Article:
“We are in the market that is growing and a market that still has low levels of financial assets to GDP. Brazil has 46 or 47 percent of loans to GDP [ratio], which is low; we still have a lot of room to grow,” he says. “If you put 4 to 5 percent of GDP growth, plus a growth in this relation of financial assets to GDP, plus inflation, we are talking about a 15 percent to 20 percent on financial assets a year. It is a lot.”
Setúbal plans to continue to reinvest profits in Brazil, given the potential, while looking at opportunities around the region, though he emphasizes that he is in no rush.
“We realize that even if I have a good position in many countries in Latin America, I would still be an 80 percent Brazilian bank, given the growth that we have in Brazil,” he says.
Another Latin American market will be Itaú-Unibanco’s first step toward internationalization, a process Setúbal is approaching deliberately.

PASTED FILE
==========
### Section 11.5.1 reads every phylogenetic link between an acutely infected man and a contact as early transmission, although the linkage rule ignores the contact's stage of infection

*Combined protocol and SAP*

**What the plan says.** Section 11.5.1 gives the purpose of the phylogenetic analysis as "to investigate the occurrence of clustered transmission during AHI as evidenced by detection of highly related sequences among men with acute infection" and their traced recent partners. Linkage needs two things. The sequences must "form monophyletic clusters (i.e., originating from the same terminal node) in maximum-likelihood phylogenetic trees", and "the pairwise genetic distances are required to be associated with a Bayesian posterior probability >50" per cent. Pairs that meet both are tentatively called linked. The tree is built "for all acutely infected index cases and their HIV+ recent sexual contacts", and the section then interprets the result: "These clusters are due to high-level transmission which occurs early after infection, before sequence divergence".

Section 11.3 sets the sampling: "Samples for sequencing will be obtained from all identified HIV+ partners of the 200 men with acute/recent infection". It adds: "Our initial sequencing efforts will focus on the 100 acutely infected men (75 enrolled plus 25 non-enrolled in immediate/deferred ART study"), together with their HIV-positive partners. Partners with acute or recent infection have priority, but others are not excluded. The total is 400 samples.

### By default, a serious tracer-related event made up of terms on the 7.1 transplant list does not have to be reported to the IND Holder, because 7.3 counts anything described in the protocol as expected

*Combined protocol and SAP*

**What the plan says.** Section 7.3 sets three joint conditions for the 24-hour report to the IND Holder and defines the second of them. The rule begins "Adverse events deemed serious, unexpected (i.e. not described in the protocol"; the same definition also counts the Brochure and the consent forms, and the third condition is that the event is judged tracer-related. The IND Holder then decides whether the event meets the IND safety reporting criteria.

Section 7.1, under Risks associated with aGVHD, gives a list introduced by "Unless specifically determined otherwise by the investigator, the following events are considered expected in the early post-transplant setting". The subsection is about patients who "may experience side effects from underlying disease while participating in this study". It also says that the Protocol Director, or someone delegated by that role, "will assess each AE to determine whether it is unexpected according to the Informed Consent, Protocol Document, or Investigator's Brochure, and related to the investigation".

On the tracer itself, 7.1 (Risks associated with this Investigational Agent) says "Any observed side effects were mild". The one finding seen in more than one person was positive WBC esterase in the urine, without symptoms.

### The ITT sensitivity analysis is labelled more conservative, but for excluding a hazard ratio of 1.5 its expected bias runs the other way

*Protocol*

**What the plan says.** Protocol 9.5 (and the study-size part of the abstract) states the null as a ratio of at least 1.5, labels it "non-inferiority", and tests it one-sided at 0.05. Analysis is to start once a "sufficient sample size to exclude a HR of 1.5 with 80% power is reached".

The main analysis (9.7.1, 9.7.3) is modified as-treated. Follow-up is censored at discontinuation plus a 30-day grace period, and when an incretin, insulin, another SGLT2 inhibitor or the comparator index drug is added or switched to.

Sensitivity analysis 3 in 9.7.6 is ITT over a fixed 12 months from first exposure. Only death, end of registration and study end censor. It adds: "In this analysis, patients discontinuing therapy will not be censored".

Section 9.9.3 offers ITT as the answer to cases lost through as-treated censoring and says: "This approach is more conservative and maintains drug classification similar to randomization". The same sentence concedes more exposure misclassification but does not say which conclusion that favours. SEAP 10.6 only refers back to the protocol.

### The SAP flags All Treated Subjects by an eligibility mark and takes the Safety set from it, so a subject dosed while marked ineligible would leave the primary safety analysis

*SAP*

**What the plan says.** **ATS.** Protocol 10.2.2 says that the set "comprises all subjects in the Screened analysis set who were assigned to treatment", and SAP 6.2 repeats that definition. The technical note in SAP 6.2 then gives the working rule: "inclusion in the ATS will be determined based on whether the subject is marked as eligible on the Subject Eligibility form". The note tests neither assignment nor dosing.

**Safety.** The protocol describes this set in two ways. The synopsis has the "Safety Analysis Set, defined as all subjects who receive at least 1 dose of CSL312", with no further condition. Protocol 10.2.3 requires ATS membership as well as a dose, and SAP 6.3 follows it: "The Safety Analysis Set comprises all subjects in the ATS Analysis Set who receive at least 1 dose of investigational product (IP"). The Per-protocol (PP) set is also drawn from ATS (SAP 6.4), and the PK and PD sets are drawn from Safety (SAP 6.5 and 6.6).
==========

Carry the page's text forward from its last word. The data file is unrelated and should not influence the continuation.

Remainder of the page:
“Today we are not prepared to be a global bank,” he says. “We still have to build a management structure of governance to become a global bank. We still lack a lot of things to achieve that level. “
“Over time we will build this governance, this process of becoming a global bank, and probably have a more intense presence outside of Brazil — probably in Latin America and the United States,” Setúbal says.
Chile accounts for 10 of the top 100 banks in Latin America, and their combined assets reached $216.4 billion last year. On average they increased their assets by 13.2 percent.
Banco Santander remains the top bank, with assets of $47.2 billion, an increase of 15.2 percent. Banco del Estado de Chile followed, with assets reaching $40.2 billion, a 20.7 percent increase.
The local unit of Canada’s Scotiabank managed to outperform its rivals in Chile when it comes to profit growth. Last year the bank boosted net income by a whopping 289 percent to $154 million. That was the sixth-highest profit growth in Latin America, according to a Latin Trade analysis.